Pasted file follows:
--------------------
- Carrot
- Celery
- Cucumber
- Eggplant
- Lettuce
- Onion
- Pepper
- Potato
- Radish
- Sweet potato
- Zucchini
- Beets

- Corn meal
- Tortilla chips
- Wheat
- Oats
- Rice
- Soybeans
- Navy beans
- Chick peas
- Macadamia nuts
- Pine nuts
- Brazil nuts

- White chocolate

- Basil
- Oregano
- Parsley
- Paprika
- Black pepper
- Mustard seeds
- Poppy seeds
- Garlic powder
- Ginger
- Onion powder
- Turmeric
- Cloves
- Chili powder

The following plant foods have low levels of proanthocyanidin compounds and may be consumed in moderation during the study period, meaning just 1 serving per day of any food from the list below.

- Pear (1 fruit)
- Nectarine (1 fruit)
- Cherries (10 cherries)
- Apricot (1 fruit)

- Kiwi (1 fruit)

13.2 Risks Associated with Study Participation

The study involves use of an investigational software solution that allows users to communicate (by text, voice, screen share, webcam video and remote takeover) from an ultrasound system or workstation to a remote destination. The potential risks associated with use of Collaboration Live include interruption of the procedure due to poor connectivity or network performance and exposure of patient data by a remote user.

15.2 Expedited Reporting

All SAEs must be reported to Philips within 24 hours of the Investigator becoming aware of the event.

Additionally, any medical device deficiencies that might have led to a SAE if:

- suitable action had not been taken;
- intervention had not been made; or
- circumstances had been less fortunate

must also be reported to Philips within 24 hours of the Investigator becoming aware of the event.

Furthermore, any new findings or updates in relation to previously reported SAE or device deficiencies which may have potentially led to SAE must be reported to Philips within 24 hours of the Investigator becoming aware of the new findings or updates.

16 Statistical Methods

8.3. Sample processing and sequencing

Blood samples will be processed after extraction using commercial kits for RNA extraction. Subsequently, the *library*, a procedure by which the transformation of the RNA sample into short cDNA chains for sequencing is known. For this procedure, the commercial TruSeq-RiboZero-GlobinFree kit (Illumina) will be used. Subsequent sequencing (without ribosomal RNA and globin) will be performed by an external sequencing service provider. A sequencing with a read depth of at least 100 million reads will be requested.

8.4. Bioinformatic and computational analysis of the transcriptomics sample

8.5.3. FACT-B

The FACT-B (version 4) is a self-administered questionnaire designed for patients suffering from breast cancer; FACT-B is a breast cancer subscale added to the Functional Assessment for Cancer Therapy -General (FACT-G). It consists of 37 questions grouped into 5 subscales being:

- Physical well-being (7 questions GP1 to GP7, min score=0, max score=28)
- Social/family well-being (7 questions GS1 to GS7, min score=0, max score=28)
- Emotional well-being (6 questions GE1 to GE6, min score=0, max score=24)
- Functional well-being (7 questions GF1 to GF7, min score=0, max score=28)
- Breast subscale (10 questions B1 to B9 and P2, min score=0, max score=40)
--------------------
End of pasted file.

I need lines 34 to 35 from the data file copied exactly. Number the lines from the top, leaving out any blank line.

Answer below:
- Onion powder
- Turmeric